Spaying/Neutering: The Secret to a Healthy Pet
When you first bring home a new puppy or kitten, it’s hard to imagine that soon they’ll grow up and be more than a soft little ball of cuddly fur. However, that time will come sooner than you think, and before it does, you need to have your pet spayed or neutered.
You want to do what’s best for your pet, but you might not be sure if spaying/neutering is really a good idea. Will it change their behaviour? Does your pet want to reproduce?
To separate the facts from the fictions, you should know the benefits of spaying/neutering your pet, and the truth about some common myths you’ve heard.
Benefits of Spaying/Neutering
Spaying or neutering your pet is one of the best things you can do for them. Spayed/neutered pets live longer, healthier, happier lives. Why wouldn’t you want to keep your pet around for a few more healthy years, as well as contribute to the health of society?
There are many benefits to spaying/neutering for owners and pets alike.
No Heat Cycles
When female dogs and cats go into heat, it’s messy and often annoying for the owner. Spaying eliminates this issue. You don’t have to diaper your female dog or cat every few weeks during breeding season, and males won’t seek her out.
Unneutered dogs and cats often mark their territory by peeing. This usually means they pee all over your house. Marking is different from your pet’s regular bathroom needs, so this is still a problem for housetrained pets. Neutering can reduce or completely stop your pet’s urge to mark your house.
Reduced Risk of Cancer
Spaying/neutering reduces the risk of several types of cancer for both male and female pets. Females will have a reduced risk of mammary gland tumours, and the risk for ovarian/uterine cancer is eliminated. Males have a lower risk of prostate disease, and the risk of testicular cancer is gone.
While neutering can’t totally get rid of the possibility of dog fights, it can make your dog less aggressive. He won’t be tempted to fight other dogs for potential mates. The same is true for cats. Your male cat won’t get in as many fights if he’s been neutered.
Spayed/neutered pets live longer. Sterilized dogs live on average one to three years longer than intact dogs, and spayed/neutered cats can live three to five years longer.
Male pets in particular have less of an urge to roam around looking for mates after sterilization. Most pets who get hit by cars have not been spayed/neutered. Your pet stays safer when he stays close to home.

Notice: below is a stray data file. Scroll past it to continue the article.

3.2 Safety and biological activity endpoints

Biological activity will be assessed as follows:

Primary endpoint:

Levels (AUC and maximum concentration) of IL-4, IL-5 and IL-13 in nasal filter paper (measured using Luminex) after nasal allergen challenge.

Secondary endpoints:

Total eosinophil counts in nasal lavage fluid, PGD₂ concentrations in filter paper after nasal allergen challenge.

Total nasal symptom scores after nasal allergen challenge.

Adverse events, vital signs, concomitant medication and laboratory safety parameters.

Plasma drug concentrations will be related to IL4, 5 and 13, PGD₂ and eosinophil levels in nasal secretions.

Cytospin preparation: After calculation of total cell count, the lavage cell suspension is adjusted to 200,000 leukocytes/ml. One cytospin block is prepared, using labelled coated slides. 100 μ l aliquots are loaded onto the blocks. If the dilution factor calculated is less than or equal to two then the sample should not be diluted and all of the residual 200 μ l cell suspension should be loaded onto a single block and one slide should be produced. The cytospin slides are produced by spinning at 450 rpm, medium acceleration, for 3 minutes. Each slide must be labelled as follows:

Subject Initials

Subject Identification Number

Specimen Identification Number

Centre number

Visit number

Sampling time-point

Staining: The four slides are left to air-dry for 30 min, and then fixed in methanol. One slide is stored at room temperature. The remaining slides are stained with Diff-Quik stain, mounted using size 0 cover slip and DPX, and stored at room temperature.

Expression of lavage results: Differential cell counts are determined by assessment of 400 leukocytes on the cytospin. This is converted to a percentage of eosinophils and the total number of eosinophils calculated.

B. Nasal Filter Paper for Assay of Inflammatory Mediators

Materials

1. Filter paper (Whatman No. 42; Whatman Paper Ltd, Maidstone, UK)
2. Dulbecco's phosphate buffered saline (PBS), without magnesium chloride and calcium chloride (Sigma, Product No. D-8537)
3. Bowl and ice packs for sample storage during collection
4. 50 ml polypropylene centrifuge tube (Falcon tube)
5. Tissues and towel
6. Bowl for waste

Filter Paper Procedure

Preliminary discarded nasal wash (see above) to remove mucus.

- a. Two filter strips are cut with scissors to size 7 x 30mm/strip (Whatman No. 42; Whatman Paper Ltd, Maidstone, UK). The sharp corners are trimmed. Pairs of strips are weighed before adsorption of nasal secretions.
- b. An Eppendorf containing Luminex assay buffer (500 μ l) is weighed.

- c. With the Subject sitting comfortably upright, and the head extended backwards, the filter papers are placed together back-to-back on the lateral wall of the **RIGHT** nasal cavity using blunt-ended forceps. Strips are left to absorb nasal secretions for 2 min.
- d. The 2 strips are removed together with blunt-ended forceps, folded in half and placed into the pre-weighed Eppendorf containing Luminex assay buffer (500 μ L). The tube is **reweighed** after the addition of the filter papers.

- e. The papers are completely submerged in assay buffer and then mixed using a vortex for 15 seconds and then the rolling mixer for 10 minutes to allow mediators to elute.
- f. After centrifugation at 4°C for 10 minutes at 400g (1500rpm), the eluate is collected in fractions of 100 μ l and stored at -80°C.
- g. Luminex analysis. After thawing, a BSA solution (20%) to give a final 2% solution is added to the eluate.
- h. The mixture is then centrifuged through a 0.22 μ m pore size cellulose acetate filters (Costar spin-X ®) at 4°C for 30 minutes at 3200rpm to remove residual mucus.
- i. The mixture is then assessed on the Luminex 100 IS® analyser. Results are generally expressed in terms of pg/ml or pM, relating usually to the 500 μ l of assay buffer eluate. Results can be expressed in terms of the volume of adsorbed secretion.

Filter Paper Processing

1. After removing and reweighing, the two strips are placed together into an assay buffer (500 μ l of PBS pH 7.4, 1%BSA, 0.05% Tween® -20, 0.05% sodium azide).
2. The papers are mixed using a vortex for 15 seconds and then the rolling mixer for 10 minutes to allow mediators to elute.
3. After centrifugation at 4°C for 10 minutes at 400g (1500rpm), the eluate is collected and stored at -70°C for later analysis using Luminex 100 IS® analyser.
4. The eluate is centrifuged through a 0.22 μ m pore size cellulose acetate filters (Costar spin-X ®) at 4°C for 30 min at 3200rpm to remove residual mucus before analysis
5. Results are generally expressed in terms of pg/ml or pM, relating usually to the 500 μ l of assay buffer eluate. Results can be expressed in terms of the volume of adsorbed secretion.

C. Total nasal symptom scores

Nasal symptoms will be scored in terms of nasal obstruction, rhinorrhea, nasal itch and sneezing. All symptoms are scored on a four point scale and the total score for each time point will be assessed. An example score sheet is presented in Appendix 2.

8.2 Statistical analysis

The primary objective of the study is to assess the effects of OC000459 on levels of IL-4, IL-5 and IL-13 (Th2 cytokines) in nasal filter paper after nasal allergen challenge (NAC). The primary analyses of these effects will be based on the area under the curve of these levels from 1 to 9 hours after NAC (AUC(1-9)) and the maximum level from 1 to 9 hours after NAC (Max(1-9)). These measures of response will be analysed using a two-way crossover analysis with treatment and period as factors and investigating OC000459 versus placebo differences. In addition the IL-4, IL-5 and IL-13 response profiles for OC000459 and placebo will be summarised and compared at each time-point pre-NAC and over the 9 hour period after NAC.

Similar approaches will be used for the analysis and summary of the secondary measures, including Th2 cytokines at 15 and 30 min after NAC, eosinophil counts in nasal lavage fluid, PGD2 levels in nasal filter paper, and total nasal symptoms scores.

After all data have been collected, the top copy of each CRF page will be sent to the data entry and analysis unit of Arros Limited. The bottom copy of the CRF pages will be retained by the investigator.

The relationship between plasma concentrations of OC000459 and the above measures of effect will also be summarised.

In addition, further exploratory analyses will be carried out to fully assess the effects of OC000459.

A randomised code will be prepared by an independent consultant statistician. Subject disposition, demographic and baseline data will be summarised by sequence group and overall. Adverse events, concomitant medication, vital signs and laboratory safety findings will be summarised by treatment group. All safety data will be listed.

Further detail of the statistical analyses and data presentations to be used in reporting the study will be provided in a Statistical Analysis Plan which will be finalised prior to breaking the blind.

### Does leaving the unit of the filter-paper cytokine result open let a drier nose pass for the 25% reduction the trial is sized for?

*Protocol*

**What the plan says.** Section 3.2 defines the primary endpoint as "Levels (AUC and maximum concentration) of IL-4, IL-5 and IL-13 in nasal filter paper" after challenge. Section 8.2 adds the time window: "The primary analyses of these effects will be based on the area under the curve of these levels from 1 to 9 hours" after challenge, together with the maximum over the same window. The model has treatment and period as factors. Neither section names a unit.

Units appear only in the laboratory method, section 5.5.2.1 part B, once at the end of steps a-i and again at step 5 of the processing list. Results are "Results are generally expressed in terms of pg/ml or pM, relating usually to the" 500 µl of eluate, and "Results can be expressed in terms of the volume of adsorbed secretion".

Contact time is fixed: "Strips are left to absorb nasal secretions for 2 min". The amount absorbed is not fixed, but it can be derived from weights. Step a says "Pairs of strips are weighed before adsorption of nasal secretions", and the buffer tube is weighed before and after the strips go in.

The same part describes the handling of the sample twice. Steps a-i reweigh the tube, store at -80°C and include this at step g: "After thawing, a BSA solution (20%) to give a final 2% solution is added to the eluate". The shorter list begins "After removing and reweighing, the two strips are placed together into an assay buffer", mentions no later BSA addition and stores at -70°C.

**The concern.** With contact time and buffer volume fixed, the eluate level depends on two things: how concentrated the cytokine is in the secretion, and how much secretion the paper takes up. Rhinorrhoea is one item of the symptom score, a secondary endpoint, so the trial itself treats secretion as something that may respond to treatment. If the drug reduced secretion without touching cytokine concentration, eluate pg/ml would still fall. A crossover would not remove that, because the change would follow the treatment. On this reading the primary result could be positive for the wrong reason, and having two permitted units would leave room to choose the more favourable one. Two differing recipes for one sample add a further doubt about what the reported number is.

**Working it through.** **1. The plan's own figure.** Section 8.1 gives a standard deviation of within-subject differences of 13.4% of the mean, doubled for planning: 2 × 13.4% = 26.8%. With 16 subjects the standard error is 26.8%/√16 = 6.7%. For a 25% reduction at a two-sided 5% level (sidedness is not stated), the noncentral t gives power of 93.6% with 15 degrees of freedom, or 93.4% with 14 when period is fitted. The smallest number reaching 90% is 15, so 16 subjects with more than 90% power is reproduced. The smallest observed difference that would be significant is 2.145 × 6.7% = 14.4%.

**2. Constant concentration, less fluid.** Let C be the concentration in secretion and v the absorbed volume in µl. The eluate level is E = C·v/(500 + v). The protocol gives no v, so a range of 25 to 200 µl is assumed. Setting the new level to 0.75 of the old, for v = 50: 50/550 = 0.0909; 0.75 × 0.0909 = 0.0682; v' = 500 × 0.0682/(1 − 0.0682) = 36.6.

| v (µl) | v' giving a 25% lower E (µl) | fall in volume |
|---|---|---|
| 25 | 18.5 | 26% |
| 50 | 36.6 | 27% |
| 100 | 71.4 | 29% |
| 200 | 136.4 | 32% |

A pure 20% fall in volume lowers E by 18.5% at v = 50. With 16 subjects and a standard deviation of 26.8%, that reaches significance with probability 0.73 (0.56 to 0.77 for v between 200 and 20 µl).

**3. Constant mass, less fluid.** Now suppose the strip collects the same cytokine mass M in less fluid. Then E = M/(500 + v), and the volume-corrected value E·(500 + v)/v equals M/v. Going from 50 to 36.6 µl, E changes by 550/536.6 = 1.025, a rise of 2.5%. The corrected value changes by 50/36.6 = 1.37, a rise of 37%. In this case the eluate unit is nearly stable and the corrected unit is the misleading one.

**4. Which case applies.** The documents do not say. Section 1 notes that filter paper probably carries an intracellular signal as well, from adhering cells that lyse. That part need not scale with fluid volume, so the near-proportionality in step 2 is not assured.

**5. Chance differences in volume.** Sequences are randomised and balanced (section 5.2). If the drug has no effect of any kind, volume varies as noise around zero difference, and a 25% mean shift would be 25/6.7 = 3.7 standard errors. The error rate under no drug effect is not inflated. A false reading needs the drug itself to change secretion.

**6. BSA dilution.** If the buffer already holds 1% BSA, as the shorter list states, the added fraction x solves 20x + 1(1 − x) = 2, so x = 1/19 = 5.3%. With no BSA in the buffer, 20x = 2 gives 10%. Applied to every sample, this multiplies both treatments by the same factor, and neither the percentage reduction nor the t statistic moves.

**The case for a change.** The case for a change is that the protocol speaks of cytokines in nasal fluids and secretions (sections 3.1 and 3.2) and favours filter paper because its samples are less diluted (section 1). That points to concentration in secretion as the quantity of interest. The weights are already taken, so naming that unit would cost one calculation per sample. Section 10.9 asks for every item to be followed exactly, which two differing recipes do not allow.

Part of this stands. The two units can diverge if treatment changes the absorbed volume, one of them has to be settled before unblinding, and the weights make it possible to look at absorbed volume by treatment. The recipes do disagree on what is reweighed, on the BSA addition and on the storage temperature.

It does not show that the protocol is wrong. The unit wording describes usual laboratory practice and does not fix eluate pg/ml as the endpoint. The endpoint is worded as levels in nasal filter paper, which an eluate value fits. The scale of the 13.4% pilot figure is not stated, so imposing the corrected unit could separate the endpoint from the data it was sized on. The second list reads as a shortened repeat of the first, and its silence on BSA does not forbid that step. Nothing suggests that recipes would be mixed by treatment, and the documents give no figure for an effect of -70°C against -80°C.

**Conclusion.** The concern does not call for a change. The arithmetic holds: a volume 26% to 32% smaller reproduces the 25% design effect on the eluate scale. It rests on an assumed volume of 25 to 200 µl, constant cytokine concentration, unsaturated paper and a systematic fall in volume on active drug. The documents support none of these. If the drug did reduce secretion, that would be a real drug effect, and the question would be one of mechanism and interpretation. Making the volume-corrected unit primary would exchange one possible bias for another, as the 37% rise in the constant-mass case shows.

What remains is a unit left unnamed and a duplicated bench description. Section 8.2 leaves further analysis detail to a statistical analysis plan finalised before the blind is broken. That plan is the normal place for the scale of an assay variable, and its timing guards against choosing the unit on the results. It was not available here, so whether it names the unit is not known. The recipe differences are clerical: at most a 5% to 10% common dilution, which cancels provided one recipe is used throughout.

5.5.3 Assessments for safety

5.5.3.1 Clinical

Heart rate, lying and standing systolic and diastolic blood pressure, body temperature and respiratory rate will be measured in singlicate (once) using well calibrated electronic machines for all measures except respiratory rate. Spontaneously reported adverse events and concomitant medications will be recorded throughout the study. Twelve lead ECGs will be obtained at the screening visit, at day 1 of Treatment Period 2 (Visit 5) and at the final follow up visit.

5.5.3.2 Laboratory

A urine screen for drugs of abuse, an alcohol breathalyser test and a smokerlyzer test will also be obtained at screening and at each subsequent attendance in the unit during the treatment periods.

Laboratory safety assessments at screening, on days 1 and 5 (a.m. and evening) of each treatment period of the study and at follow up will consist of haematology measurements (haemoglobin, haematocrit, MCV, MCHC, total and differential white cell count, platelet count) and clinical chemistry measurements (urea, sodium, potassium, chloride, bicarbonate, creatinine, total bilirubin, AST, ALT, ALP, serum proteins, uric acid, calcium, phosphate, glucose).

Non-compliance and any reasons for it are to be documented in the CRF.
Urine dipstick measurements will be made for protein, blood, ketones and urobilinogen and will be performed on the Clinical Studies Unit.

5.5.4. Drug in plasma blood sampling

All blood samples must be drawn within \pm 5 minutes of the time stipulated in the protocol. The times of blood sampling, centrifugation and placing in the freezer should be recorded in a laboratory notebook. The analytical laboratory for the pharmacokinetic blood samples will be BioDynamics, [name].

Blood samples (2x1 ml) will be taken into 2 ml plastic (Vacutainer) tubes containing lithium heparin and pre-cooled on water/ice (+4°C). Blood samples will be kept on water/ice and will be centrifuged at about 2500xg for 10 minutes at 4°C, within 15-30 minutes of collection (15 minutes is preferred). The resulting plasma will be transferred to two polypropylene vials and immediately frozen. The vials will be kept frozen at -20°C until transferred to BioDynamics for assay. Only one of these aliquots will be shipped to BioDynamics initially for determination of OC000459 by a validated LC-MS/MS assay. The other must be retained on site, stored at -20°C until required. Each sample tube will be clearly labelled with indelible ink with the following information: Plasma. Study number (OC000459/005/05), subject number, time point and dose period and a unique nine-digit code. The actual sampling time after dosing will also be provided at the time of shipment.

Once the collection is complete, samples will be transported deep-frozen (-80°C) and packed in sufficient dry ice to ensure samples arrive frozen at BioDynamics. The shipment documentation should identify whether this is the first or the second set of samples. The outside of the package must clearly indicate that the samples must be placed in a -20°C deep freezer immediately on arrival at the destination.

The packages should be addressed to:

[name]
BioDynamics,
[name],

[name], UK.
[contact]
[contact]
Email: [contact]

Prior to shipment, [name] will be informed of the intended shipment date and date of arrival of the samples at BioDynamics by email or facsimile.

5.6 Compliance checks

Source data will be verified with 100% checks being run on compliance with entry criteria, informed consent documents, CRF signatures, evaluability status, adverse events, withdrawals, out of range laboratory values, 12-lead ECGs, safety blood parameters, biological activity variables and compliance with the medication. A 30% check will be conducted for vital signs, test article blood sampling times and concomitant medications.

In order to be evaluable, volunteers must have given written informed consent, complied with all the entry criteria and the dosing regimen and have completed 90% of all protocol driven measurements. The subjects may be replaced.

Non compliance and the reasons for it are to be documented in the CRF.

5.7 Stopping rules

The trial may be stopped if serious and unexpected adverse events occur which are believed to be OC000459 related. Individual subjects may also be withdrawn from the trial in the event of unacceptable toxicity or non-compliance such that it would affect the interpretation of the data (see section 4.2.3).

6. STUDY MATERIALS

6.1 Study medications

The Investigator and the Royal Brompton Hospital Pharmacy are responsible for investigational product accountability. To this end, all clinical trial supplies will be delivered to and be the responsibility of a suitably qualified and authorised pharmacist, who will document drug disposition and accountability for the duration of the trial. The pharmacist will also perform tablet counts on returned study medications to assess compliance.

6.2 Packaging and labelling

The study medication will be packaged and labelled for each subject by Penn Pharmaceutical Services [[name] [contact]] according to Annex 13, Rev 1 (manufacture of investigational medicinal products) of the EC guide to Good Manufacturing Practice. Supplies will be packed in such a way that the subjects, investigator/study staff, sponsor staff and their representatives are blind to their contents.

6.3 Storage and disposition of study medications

Fewer Unwanted Dogs and Cats
Spaying and neutering is good for your community as well as your pet. Unwanted dogs and cats are a huge problem all across Canada. Sterilizing your pet is the best way you can help.
Myths about Spaying/Neutering
Even when you know the good things spaying/neutering can do for your pet, you might still feel nervous about it. There are many myths out there about the spaying/neutering procedure and its side effects. The truth is much more reassuring.
My Pet Will Get Fat
Spaying/neutering your pet will not cause them to gain weight. Weight gain is caused by too much food and not enough exercise.
My Pet’s Personality Will Change
Since they won’t need to find a mate anymore, it is true that your pet’s behaviour will change. However, all the changes will be good ones. Your pet won’t be mounting furniture and guests or yowling when they’re in heat.
The Procedure is Dangerous
Most pets go home the same day they have the spay/neuter procedure. Although every surgery has risks, spaying/neutering is a very routine operation. Your pet will be back to normal within a day or two.
My Pet Will Be Sad If They Can’t Have Offspring
Pets do not attach emotions to reproduction the way humans do. Your pet is not hoping for offspring when they try to find a mate, they are just following instincts.
My Pet Will Be Less of a Male/Female
Pets do not establish gender roles and identities the way humans do. Once again, they are simply following their instincts when it comes to reproduction.
My Pet Stays Indoors
Even if your pet isn’t meant to leave your house, spaying/neutering still offers many benefits for their health and lifespan. Not to mention it will be easier to keep your pet indoors if they no longer have the urge to go look for a mate.
I Have a Male and He Won’t Have Litters
Your male pet will still have the urge to roam and find a mate, which increases his risk of getting lost or hit by a car. It’s also basic pet ownership to make sure your pet will not add to the dog/cat overpopulation problem by impregnating another animal.
The Procedure is Expensive
Since animal overpopulation is such a big problem, most areas have options for low-cost or free spay/neuter operations. Check with your local animal shelter to see if they offer reduced fees for these services.
You don’t have to feel worried about spaying/neutering your pet. Sterilizing your pet will increase their lifespan and keep them healthier so both of you can live well for years to come.
If you have a pet that needs to be spayed or neutered, schedule an appointment at Brimley-Lawrence Animal Clinic. Call us today at 416-266-9380.